You can feel variants on this disquiet in the films from Tadjikistan and Uzbekistan, countries with longer histories and more Middle Eastern cultures. In Usmonov’s The Flight of the Bee (98) and his more recent Angel on the Right (02), ancient traditions butt up against the lawless world of the new capitalism. Usmonov’s films describe a bleak reality with good-humored clarity. They are genuine folk art without being folksy: artisanal, anecdotal “little village” stories with bite, such as Mairam Yusupova’s The Time of Yellow Grass (91), which concerns a mountain village coping with the mysterious appearance of a dead body (of an infidel!) in the wilderness. Like Bachtiyar Hudoynazarov’s lyrical Brother (91), a train travelogue through a wasted modern Tadjikistan, Yusupova’s poem of a movie is more landscape-based than the Usmonov films. Yellow Grass is as geared to the mountain community and its pathways as Kiarostami’s Where Is the Friend’s House?, but the presence of that corpse gives the movie a fascinating overtone: it upsets the order of an ancient way of life, and colors the action with an odd sense of foreboding.

Dedicated to Steven Spielberg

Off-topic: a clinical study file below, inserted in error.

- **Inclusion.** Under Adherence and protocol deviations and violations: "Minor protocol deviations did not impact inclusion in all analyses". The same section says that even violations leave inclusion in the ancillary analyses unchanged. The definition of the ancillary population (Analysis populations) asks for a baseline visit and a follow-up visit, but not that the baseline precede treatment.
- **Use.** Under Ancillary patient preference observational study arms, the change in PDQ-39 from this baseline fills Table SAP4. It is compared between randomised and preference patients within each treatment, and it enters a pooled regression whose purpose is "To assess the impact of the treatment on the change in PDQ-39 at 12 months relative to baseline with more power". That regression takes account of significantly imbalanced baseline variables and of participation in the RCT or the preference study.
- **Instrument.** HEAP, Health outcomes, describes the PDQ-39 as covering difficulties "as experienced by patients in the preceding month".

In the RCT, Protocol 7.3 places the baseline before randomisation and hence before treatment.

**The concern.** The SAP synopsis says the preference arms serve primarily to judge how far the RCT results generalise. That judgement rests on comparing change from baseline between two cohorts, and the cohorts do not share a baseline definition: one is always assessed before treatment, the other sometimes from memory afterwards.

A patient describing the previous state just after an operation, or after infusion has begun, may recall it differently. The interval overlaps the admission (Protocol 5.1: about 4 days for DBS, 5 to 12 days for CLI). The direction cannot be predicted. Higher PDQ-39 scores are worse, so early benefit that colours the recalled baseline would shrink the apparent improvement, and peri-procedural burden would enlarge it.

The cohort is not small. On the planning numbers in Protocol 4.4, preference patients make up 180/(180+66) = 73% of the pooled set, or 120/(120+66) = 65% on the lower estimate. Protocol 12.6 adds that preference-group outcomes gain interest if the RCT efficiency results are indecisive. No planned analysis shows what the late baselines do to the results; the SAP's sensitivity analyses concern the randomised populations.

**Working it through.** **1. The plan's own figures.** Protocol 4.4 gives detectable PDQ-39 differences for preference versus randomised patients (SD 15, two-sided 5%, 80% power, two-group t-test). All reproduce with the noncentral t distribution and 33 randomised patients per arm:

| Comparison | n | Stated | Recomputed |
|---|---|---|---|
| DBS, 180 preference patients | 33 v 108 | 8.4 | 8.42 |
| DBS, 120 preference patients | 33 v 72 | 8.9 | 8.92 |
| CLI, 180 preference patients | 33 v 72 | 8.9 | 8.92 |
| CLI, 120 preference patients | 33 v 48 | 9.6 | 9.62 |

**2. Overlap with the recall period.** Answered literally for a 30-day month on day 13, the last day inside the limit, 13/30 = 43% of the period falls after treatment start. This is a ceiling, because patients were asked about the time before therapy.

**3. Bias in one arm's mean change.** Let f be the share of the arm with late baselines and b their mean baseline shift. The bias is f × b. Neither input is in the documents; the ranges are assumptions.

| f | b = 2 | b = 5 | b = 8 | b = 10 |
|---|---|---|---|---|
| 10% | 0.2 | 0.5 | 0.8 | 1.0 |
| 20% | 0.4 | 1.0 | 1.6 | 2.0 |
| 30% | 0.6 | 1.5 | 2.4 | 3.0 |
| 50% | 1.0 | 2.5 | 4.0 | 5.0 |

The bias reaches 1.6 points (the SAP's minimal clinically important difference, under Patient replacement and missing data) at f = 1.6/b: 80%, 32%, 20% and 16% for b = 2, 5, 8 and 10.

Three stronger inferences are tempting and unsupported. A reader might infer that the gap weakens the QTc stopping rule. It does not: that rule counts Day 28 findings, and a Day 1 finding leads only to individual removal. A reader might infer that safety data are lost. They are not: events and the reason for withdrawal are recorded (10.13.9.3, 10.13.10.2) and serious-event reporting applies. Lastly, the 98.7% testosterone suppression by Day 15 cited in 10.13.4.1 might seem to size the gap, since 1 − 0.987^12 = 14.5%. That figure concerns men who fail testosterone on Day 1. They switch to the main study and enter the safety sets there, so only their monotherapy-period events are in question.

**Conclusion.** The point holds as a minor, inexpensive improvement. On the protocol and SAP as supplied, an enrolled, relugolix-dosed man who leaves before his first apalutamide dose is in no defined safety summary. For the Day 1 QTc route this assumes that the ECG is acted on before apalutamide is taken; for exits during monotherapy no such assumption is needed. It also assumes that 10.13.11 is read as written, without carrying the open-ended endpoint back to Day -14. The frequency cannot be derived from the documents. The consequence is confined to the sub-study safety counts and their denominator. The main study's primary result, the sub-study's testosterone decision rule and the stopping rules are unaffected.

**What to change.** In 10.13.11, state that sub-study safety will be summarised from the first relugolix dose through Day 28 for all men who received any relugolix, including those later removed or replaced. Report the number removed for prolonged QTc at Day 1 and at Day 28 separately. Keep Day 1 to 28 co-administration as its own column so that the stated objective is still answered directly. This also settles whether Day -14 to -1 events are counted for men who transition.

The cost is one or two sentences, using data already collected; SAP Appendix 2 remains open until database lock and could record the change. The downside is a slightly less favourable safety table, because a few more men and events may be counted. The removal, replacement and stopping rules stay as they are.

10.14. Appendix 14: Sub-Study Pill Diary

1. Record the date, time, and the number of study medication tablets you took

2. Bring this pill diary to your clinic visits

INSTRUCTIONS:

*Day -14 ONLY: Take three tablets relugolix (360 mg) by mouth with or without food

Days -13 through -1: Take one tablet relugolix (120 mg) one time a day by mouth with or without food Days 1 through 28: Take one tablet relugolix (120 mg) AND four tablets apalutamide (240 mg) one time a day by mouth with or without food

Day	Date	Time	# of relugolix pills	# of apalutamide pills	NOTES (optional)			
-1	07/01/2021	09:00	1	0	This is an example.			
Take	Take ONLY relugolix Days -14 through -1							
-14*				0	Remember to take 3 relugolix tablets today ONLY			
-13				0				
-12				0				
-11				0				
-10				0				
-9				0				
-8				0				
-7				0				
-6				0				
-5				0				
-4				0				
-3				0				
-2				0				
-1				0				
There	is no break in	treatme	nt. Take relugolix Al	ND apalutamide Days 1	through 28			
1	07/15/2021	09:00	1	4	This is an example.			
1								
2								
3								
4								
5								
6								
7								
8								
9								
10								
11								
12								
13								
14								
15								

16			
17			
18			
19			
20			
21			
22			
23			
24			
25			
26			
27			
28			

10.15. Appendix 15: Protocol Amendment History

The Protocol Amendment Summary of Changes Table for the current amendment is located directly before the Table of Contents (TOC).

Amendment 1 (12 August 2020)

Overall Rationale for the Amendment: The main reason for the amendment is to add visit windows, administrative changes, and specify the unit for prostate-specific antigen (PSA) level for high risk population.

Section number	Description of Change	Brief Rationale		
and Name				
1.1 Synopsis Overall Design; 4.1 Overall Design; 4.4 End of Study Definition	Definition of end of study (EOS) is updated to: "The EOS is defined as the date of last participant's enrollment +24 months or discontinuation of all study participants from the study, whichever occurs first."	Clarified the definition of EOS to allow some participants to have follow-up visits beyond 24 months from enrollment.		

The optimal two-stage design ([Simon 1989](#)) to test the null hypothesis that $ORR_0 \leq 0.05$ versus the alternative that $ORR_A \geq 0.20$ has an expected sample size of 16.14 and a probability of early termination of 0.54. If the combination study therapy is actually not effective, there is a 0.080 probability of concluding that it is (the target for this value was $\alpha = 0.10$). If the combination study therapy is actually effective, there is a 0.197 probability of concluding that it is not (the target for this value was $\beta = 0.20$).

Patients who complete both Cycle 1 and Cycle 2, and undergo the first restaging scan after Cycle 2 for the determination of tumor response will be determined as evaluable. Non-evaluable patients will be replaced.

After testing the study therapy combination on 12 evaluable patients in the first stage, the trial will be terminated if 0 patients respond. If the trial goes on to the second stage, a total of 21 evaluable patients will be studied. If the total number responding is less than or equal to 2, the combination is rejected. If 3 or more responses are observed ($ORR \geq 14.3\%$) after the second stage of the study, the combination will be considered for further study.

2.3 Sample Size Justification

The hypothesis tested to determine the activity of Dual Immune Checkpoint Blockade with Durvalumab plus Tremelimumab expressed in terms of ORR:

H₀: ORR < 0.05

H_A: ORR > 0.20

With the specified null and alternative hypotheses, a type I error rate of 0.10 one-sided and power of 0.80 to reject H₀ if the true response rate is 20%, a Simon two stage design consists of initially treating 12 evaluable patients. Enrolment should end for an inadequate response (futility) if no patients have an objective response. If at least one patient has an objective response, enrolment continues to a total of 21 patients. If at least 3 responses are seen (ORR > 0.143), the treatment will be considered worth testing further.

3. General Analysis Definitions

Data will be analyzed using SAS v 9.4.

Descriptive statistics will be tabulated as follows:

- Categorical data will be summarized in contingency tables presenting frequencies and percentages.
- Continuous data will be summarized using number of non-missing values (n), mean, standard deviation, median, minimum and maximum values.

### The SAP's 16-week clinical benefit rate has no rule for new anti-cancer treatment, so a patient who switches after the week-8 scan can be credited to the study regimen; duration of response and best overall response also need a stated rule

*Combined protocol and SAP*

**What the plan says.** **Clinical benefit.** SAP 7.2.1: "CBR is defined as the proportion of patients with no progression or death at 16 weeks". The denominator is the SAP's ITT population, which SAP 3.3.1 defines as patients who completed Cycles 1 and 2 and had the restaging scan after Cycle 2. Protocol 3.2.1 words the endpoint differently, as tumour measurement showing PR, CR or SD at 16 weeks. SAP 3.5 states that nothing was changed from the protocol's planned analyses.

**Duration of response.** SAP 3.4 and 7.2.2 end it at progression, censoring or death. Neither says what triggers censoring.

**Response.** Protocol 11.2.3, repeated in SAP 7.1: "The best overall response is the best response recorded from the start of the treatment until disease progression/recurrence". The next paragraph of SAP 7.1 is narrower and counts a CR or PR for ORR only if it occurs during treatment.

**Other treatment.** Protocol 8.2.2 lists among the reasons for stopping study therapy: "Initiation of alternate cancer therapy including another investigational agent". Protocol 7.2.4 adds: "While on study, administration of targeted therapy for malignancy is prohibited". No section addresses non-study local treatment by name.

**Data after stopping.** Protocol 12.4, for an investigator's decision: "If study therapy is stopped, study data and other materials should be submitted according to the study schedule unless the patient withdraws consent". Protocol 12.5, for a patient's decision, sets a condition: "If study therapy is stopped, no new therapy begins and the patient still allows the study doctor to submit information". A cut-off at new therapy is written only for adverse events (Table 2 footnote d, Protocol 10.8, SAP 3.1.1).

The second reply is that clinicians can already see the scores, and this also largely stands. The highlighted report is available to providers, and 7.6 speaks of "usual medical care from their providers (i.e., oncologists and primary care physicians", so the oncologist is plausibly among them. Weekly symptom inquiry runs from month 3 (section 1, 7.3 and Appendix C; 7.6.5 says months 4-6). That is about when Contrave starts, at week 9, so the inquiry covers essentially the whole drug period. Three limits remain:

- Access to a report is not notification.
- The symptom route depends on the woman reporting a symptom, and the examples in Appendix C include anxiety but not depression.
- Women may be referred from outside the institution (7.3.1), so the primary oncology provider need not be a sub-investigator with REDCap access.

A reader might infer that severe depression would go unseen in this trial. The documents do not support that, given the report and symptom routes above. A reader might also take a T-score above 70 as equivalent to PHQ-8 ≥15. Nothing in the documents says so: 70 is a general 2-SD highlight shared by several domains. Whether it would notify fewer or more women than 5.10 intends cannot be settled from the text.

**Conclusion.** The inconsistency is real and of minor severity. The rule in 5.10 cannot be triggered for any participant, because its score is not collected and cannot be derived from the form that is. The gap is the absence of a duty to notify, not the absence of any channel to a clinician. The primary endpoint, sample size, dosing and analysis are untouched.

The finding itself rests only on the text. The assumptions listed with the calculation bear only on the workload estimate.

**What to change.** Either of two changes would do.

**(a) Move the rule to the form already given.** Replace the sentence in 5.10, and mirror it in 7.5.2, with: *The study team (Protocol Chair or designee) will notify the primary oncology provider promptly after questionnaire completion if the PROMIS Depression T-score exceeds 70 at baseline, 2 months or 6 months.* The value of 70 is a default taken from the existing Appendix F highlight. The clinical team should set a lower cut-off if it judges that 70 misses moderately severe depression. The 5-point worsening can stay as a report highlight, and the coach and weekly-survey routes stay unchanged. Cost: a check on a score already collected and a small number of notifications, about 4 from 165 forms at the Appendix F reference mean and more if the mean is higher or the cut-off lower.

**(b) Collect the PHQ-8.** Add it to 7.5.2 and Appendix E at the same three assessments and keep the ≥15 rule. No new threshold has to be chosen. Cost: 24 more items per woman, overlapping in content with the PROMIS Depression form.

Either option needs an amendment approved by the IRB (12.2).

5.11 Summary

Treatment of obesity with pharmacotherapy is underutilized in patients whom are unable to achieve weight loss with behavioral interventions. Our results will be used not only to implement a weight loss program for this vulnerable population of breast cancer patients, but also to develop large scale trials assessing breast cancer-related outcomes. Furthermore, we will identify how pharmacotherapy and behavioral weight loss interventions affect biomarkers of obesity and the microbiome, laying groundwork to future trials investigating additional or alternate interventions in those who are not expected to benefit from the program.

Uzbek cinema is informed by a similar tension—cultural history vs. Soviet past vs. a possibly westernized future. Of all the cities we visited, Tashkent is closest to a western metropolis, but a western metropolis where inflation is such that people have to walk around with stacks of currency and the marketplaces suggest the 19th century more than the 21st. Zoulfikar Musakov is the great popularizer of Uzbek cinema, and his Boys in the Sky (02) has reportedly been playing to packed houses in one of Tashkent’s few standing cinemas for months now. An antic, intermittently charming variation on Amarcord (complete with the boys taking a first, forbidden look at porn), there’s an unexpectedly sad undertone to Boys, an unnameable feeling of growing up in an undefined and unsure present. It’s the beauty of these boys and girls that gives the movie its charm—their freshness feels like an echo nearly 40 years after the fact of Elyer Ishmukhamedov’s Uzbek New Wave classic, Tenderness (67). The source of this sadness is made explicit in Rashid Malikov’s allegorical The Mystery of Ferns (92). The specter of Tarkovsky doesn’t exactly hang over Asian post-Soviet cinema, but when it’s there it’s really there (as in Musakov’s cheeky homage to Stalker in his 1991 “science fiction” satire Dedicated to Steven Spielberg). In Malikov’s film, an old professor loses his memory and goes wandering through a series of increasingly fragmented landscapes. The director builds from Tarkovsky’s key move of slow overhead tracking shots surveying stray objects, and makes it pay off: deteriorating individual consciousness is linked to a similarly deteriorating cultural consciousness in a powerfully visceral manner.